Understanding Parkinsons Disease: Getting A Parkinsons Diagnosis
Once you start noticing some changes in your body that impact your daily life or are just simply bothersome, you should begin the process of figuring out if you have Parkinsons disease. It may seem like a daunting undertaking, but dont let fear stop you. Once you are diagnosed, you can start treating your symptoms and learning strategies that will help you feel better.
Effective Care And Advancing Research
Parkinsons disease is a progressive, degenerative disorder of the nervous system that causes people to gradually lose control over movement and other functions. The cause of PD is unknown, and currently there is no cure.
The physicians in UT Southwesterns Movement Disorders Clinic have advanced training and significant experience in managing PD. Our team collaborates with specialists across the medical center to help patients continue living their fullest possible lives, through a combination of treatment and rehabilitation.
UT Southwestern offers coordinated care for patients with Parkinsons, providing the full range of services and support needed to diagnose this illness and manage its symptoms and complications.
Living With Parkinsons Disease
Without being proactive in seeking medical attention and treatment, later stages of Parkinsons disease can be a living nightmare full of uncertainty, confusion, and hallucinations.
In this article, you discovered the definition of Parkinsons disease, the symptoms that accompany it, how a diagnosis is made, its 5 stages, and its treatment options.
Dont allow minor symptoms to develop into major health issues. Ignoring little aches and pains and self-diagnosing could lead to life-long regrets. When there are signs of trouble, seek help from your primary care physician.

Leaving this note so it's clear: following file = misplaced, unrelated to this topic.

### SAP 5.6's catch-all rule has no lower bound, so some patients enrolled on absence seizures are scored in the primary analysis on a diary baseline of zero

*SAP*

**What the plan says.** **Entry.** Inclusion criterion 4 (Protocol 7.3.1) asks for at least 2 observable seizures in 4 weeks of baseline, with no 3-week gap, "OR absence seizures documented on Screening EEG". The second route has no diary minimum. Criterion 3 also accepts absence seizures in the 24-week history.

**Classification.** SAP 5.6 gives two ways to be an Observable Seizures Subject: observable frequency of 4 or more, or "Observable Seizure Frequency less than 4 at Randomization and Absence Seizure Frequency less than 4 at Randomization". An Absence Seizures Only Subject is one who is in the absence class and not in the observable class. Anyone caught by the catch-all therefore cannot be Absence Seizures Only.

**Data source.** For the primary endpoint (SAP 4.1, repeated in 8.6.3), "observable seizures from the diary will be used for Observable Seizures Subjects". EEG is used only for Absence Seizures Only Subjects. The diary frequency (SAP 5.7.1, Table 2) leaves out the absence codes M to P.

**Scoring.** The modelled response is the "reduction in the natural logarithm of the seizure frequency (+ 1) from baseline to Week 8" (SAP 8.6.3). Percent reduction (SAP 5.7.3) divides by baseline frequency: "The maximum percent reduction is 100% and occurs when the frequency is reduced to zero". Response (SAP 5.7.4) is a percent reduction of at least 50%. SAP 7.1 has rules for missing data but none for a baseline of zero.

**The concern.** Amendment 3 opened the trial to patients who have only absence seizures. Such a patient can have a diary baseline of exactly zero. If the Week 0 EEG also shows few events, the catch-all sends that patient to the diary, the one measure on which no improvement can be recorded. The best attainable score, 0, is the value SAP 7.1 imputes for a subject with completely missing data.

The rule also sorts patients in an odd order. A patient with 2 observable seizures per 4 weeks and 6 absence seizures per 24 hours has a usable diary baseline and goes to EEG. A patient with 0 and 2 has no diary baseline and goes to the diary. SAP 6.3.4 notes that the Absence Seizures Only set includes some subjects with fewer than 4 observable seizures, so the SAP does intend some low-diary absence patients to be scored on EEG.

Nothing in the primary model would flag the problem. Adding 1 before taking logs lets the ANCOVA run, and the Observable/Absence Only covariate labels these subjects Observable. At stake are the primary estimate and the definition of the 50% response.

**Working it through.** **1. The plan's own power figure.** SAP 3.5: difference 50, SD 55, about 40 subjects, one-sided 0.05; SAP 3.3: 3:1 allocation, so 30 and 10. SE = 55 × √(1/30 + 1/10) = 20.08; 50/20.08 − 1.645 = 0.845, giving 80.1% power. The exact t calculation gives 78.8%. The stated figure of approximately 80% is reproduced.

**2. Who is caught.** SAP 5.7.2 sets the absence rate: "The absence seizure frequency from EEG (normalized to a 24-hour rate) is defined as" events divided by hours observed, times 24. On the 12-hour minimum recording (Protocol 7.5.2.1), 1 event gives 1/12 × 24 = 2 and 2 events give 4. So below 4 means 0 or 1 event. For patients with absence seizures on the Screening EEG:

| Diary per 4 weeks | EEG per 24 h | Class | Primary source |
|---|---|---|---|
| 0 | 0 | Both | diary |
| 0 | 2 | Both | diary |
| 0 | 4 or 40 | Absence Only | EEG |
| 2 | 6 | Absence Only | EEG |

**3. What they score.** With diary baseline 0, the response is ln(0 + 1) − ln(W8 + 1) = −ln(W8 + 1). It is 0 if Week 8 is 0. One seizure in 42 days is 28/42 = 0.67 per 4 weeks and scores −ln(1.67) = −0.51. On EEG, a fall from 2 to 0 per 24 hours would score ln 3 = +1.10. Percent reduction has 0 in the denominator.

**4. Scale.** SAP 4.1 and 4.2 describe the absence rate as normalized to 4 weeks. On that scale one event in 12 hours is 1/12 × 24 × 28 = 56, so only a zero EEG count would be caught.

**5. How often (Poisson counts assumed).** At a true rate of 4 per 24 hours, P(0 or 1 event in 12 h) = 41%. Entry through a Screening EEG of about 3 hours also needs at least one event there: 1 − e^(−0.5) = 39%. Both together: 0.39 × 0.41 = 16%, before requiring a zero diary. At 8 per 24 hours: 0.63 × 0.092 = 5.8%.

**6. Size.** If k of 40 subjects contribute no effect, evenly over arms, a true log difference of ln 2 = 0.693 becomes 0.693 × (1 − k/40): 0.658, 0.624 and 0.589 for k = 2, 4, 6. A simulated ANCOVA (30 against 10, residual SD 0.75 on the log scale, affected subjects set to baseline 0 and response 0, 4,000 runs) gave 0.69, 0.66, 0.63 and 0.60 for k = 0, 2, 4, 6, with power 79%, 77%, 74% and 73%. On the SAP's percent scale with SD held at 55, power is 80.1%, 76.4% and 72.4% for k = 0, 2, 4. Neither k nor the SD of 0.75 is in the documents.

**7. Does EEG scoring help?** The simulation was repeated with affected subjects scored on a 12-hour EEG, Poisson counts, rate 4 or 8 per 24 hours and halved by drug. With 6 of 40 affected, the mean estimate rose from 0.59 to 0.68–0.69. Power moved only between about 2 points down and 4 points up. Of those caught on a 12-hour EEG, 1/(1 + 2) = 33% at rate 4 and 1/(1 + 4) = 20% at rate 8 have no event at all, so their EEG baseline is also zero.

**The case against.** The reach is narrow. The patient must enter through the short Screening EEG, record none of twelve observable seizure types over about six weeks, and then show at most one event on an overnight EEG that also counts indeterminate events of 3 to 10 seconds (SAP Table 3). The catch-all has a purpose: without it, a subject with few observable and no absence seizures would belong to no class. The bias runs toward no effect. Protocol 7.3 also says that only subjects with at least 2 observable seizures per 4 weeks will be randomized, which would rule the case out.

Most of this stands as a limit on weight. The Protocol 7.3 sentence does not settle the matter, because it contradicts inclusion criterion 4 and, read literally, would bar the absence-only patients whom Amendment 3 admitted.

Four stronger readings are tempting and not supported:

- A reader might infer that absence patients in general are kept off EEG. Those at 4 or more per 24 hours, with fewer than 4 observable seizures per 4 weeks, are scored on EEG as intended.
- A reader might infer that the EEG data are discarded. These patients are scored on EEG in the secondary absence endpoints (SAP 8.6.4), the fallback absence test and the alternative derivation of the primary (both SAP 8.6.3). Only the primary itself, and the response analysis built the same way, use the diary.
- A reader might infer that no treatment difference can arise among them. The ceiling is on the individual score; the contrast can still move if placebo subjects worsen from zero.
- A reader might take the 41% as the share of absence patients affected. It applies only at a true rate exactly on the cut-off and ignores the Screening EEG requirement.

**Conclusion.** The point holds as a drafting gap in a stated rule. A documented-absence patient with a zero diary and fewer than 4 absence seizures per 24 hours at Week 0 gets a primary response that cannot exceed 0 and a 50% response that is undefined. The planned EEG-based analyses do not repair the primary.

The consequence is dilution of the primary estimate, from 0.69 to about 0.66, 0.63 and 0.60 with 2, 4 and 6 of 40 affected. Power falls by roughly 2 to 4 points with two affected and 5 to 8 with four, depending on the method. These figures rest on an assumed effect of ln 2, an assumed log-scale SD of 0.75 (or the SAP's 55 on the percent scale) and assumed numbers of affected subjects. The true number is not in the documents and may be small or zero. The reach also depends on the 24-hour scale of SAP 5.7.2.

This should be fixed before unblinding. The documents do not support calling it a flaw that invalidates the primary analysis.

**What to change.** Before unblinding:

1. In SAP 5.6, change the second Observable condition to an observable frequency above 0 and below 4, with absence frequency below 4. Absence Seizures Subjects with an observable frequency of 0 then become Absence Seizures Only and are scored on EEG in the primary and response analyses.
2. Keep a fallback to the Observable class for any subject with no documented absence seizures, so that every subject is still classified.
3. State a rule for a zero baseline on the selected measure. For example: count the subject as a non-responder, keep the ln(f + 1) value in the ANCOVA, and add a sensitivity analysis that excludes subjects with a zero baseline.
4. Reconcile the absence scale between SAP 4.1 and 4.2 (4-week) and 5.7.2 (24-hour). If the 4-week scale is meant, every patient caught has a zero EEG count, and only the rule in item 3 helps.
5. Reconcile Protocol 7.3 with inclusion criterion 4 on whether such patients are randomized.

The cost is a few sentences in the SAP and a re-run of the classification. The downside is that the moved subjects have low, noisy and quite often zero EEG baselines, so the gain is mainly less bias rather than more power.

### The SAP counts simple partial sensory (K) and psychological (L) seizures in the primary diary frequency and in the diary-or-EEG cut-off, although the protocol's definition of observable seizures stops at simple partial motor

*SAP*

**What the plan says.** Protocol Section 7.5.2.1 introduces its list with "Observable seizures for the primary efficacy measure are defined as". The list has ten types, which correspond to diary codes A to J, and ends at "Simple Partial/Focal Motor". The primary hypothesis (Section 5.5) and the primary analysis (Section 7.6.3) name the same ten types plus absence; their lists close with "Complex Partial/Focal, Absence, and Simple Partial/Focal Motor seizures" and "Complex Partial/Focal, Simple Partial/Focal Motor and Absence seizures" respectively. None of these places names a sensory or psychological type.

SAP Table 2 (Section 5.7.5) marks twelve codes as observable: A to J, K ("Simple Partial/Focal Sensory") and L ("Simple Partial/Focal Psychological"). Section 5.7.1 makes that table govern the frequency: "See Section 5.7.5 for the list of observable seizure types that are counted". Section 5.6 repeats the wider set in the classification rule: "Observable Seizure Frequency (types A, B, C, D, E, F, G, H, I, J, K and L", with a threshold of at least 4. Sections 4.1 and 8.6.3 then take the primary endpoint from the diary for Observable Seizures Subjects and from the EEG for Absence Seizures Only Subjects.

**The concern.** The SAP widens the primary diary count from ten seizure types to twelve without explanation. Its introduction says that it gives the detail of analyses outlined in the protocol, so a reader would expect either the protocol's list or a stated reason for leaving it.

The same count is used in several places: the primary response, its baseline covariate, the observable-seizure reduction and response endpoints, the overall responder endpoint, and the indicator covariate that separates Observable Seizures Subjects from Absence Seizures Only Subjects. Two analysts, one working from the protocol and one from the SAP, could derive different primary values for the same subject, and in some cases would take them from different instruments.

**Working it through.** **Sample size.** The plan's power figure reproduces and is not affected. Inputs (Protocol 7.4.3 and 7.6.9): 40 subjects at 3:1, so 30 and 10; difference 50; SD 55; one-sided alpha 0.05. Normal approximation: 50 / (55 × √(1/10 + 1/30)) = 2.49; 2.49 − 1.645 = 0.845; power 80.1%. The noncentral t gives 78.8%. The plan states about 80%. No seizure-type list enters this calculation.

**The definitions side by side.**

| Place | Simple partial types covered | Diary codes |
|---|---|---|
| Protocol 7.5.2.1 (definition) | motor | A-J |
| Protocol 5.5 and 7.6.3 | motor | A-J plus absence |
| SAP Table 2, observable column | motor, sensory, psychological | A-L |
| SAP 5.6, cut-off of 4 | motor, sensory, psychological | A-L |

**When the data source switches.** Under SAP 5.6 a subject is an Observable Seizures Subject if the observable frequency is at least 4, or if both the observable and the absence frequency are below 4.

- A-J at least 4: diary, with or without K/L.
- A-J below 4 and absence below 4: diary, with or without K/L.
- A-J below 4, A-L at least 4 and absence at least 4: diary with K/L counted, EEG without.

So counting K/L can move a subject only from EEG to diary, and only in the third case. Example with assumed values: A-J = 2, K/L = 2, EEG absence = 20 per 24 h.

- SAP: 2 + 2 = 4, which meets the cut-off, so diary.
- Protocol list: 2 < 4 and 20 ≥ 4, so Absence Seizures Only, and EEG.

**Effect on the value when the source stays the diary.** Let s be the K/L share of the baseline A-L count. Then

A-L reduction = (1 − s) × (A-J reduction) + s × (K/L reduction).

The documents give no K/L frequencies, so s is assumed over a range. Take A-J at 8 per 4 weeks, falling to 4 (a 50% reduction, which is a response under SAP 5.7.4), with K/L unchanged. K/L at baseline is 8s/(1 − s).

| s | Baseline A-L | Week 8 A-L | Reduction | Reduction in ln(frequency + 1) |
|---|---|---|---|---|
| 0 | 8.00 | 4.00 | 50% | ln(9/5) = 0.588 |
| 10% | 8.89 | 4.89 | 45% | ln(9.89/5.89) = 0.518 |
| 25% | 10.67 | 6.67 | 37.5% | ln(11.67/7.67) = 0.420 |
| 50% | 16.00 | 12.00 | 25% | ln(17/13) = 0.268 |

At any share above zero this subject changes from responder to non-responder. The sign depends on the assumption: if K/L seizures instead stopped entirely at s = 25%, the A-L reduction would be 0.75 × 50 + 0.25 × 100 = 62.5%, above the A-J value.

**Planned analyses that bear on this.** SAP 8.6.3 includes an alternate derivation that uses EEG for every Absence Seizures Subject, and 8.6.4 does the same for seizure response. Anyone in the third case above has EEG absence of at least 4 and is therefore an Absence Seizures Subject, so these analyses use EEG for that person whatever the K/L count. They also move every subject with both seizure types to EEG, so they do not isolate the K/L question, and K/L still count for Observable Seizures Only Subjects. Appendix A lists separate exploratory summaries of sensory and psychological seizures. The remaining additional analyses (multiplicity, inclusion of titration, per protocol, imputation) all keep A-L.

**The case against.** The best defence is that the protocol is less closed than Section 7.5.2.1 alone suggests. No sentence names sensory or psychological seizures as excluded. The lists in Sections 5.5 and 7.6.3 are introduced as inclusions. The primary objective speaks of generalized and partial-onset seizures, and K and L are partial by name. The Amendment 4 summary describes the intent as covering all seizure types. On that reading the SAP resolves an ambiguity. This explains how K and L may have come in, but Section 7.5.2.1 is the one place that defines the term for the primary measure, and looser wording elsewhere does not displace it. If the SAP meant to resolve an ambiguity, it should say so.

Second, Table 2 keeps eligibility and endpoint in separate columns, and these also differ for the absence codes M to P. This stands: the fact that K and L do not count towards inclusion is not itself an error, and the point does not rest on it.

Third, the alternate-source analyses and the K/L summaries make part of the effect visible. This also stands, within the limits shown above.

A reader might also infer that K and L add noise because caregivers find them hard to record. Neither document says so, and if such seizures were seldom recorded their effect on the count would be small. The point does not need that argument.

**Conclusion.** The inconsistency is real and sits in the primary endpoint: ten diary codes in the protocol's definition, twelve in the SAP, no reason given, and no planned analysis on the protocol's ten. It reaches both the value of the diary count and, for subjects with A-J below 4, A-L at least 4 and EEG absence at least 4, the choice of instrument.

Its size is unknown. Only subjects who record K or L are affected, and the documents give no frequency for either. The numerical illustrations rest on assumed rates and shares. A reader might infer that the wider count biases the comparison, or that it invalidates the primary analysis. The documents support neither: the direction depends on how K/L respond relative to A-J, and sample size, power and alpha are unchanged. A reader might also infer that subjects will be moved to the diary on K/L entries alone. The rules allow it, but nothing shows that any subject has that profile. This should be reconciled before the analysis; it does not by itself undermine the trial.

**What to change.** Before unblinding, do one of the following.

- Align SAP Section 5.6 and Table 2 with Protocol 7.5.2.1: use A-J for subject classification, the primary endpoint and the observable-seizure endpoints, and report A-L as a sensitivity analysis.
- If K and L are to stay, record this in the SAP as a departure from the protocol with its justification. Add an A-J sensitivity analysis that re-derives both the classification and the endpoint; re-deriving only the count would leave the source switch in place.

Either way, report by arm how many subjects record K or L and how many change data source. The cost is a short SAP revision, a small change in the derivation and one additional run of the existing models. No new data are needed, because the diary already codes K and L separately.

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Response To Parkinsons Drugs
After examining you, and depending on the severity of your symptoms, your specialist may suggest you take medication for Parkinsons. If your symptoms improve after taking Parkinsons medication for a few weeks or months, your specialist may confirm a Parkinsons diagnosis. However, some people with other forms of parkinsonism will also respond well to these drugs.
Your specialist may suggest you have a scan to help make a diagnosis. However, scans alone cant make a definite diagnosis of Parkinsons, so they are not commonly used.
What Lifestyle Changes Can I Make To Ease Parkinsons Symptoms
Exercise: Exercise helps improve muscle strength, balance, coordination, flexibility, and tremor. It is also strongly believed to improve memory, thinking and reduce the risk of falls and decrease anxiety and depression. One study in persons with Parkinsons disease showed that 2.5 hours of exercise per week resulted in improved ability to move and a slower decline in quality of life compared to those who didnt exercise or didnt start until later in the course of their disease. Some exercises to consider include strengthening or resistance training, stretching exercises or aerobics . All types of exercise are helpful.
Eat a healthy, balanced diet: This is not only good for your general health but can ease some of the non-movement related symptoms of Parkinsons, such as constipation. Eating foods high in fiber in particular can relieve constipation. The Mediterranean diet is one example of a healthy diet.
Preventing falls and maintaining balance: Falls are a frequent complication of Parkinson’s. While you can do many things to reduce your risk of falling, the two most important are: 1) to work with your doctor to ensure that your treatments whether medicines or deep brain stimulation are optimal and 2) to consult with a physical therapist who can assess your walking and balance. The physical therapist is the expert when it comes to recommending assistive devices or exercise to improve safety and preventing falls.